18.  Impact of Baseline Renal Function on the Efficacy and Safety of Aliskiren Added to Losartan in Patients With Type 2 Diabetes and Nephropathy 
Diabetes Care  2010;33(11):2304-2309.
OBJECTIVE
Proteinuric diabetic patients with reduced glomerular filtration rate (GFR) are at high risk of renal and cardiovascular disease progression and treatment-related adverse events. This post hoc analysis assessed the efficacy and safety of aliskiren added to the maximal recommended dose of losartan according to baseline estimated GFR (eGFR) (stage 1–3 chronic kidney disease [CKD]).
RESEARCH DESIGN AND METHODS
In the Aliskiren in the Evaluation of Proteinuria in Diabetes (AVOID) study, 599 hypertensive patients with type 2 diabetes and nephropathy received 6 months of aliskiren (150 mg daily titrated to 300 mg daily after 3 months) or placebo added to 100 mg losartan and optimal antihypertensive therapy. Exclusion criteria included eGFR <30 ml/min per 1.73 m2 and serum potassium >5.1 mmol/l.
RESULTS
Baseline characteristics were similar between treatment groups in all CKD stages. The antiproteinuric effects of aliskiren were consistent across CKD stages (19, 22, and 18% reduction). In the stage 3 CKD group, baseline serum creatinine levels were equal, but renal dysfunction, prespecified as a postrandomization serum creatinine elevation >176.8 μmol/l (2.0 mg/dl) occurred more frequently in the placebo group (29.2 vs. 13.6%, P = 0.032). Serum potassium elevations >5.5 mmol/l (based on a single measurement) were more frequent with aliskiren (22.5 vs. 13.6%) in stage 3 CKD. Adverse event rates were similar between treatments, irrespective of CKD stage.
CONCLUSIONS
Aliskiren added to losartan reduced albuminuria and renal dysfunction and was well tolerated, except for hyperkalemia (stage 3), independent of baseline CKD stage in patients with type 2 diabetes, hypertension, and nephropathy.
doi:10.2337/dc10-0833
PMCID: PMC2963484  PMID: 20693353
19.  Renal Dysfunction in the Presence of Normoalbuminuria in Type 2 Diabetes: Results from the DEMAND Study 
Cardiorenal Medicine  2011;2(1):1-10.
Background/Aims
Microalbuminuria is associated with diabetes and is an independent risk factor for developing diabetic nephropathy. We have previously reported the overall prevalence of normoalbuminuria, microalbuminuria, and macroalbuminuria to be 51, 39, and 9.8%, respectively, in an unselected population of patients with type 2 diabetes. Renal dysfunction was present in a large proportion of these patients without proteinuria, assessed by a single random albumin-to-creatinine ratio (ACR). We therefore undertook to characterize the nature of this association of non-proteinuric renal dysfunction in type 2 diabetes.
Methods
In the DEMAND (Developing Education on Microalbuminuria for Awareness of Renal and Cardiovascular Risk in Diabetes) study, a global, cross-sectional study which described the prevalence and risk factors for albuminuria in a clinic-based cohort, kidney function was assessed in 11,573 patients; ACR was measured using the Bayer reagent strip Multistix® 10SG. Normoalbuminuria was defined as ACR <30 mg/g, microalbuminuria as 30–299 mg/g, and macroalbuminuria as >300 mg/g.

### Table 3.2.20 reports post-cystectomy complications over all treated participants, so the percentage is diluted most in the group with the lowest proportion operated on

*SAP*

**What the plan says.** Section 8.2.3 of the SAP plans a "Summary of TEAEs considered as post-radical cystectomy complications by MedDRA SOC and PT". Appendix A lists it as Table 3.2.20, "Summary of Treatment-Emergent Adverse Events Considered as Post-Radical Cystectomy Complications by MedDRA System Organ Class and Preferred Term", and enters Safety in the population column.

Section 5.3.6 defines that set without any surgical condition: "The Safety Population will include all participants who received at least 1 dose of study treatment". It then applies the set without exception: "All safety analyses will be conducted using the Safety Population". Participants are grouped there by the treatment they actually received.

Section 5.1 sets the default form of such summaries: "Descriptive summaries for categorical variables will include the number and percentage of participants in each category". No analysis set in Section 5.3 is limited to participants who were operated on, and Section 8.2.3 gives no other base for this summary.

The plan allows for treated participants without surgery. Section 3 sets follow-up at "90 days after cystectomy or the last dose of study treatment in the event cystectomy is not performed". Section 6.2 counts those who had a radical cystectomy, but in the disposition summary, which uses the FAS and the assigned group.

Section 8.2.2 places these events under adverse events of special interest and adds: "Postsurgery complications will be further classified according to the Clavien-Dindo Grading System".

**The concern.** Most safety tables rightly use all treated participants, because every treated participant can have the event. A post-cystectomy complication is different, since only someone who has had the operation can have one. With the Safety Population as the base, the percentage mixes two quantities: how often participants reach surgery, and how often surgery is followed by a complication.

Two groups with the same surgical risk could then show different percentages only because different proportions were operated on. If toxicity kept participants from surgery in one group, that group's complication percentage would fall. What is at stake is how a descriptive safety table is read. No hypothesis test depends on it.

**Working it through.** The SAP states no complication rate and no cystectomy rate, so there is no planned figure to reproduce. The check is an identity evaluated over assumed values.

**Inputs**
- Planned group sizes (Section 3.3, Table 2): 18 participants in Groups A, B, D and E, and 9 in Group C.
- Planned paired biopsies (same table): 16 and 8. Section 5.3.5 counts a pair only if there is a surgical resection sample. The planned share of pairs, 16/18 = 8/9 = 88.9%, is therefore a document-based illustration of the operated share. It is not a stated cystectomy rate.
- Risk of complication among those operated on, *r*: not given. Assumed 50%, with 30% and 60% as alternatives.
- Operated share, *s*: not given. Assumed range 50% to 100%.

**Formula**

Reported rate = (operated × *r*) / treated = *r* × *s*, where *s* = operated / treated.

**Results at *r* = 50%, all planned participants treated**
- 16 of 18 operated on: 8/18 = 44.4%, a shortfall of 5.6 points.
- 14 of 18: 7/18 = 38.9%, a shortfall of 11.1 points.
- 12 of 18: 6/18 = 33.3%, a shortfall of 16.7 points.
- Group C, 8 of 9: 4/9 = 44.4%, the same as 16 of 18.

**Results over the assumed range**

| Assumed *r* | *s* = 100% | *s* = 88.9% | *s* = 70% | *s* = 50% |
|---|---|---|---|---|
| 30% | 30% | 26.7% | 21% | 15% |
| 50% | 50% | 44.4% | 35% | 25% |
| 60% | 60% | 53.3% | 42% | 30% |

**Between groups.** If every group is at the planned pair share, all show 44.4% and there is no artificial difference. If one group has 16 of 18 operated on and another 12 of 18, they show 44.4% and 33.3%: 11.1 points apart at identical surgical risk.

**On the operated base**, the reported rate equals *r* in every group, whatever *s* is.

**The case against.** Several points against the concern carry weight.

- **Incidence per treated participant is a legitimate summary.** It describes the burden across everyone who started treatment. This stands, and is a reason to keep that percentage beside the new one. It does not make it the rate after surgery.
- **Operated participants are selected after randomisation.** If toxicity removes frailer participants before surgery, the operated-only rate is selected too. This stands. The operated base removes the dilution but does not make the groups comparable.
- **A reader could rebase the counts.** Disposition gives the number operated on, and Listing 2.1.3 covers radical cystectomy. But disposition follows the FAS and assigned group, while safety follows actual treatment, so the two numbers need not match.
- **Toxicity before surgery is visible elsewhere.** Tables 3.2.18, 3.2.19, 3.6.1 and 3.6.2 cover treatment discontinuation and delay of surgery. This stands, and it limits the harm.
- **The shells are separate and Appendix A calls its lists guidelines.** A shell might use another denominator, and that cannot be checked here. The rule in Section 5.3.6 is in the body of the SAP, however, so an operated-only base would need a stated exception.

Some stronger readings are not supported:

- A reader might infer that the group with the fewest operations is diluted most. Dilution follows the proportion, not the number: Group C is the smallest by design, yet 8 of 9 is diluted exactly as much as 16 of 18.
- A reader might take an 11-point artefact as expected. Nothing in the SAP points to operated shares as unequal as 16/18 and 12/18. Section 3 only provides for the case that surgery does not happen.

Results
Among the patients with estimated kidney function determined, chronic kidney disease was noted in 17% of those with normoalbuminuria (stage 3–5), and significant kidney dysfunction was found in 27% of those with microalbuminuria and 31% of those with overt proteinuria. CrCl was <60 ml/min in 20.5% of normoalbuminurics, 30.7% of microalbuminurics, and 35.0% of macroalbuminurics (p < 0.0001).
Conclusion
A large proportion of diabetic patients with completely normal urinary albumin excretion or microalbuminuria presented with significant kidney dysfunction. Therefore, further investigation is warranted.
doi:10.1159/000333249
PMCID: PMC3318932  PMID: 22493597
Albuminuria; Chronic kidney disease; Diabetes; Diabetic nephropathy; Normoalbuminuria; Proteinuria
20.  Vitamin D Levels and Mortality in Type 2 Diabetes 
Diabetes Care  2010;33(10):2238-2243.
OBJECTIVE
To evaluate vitamin D as a predictor of all-cause and cardiovascular mortality and risk of progression to micro- or macroalbuminuria in type 2 diabetic patients.
RESEARCH DESIGN AND METHODS
In a longitudinal observational follow-up study, 289 type 2 diabetic patients with normoalbuminuria (n = 172), microalbuminuria (n = 73), and macroalbuminuria (n = 44) at baseline were followed for a median (range) of 15.0 (0.2–23) years. Mean ± SD age was 54 ± 9 years. Plasma 25-hydroxyvitamin D3 levels were determined by high-performance liquid chromatography/tandem mass spectrometry on baseline samples. Severe vitamin D deficiency was defined as the lower 10th percentile (<13.9 nmol/l).
RESULTS
Median (range) vitamin D level was 35.7 (5–136.7) nmol/l. Vitamin D levels were not associated with age, sex, estimated glomerular filtration rate, urinary albumin excretion rate (UAER), or A1C at baseline, but low levels were weakly associated with elevated systolic blood pressure (R = 0.13, P = 0.03). During follow-up, 196 (68%) patients died. All-cause mortality was increased in patients with severe vitamin D deficiency (hazard ratio 1.96 [95% CI 1.29–2.98]). The association persisted after adjustment for UAER, A1C, diabetes duration, and conventional cardiovascular risk factors (2.03 [1.31–3.13]). Severe vitamin D deficiency was associated with increased cardiovascular mortality (1.95 [1.11–3.44]), and the association persisted after adjustment (1.90 [1.15–3.10]). Severe vitamin D deficiency at baseline did not predict progression to micro- or macroalbuminuria.
CONCLUSIONS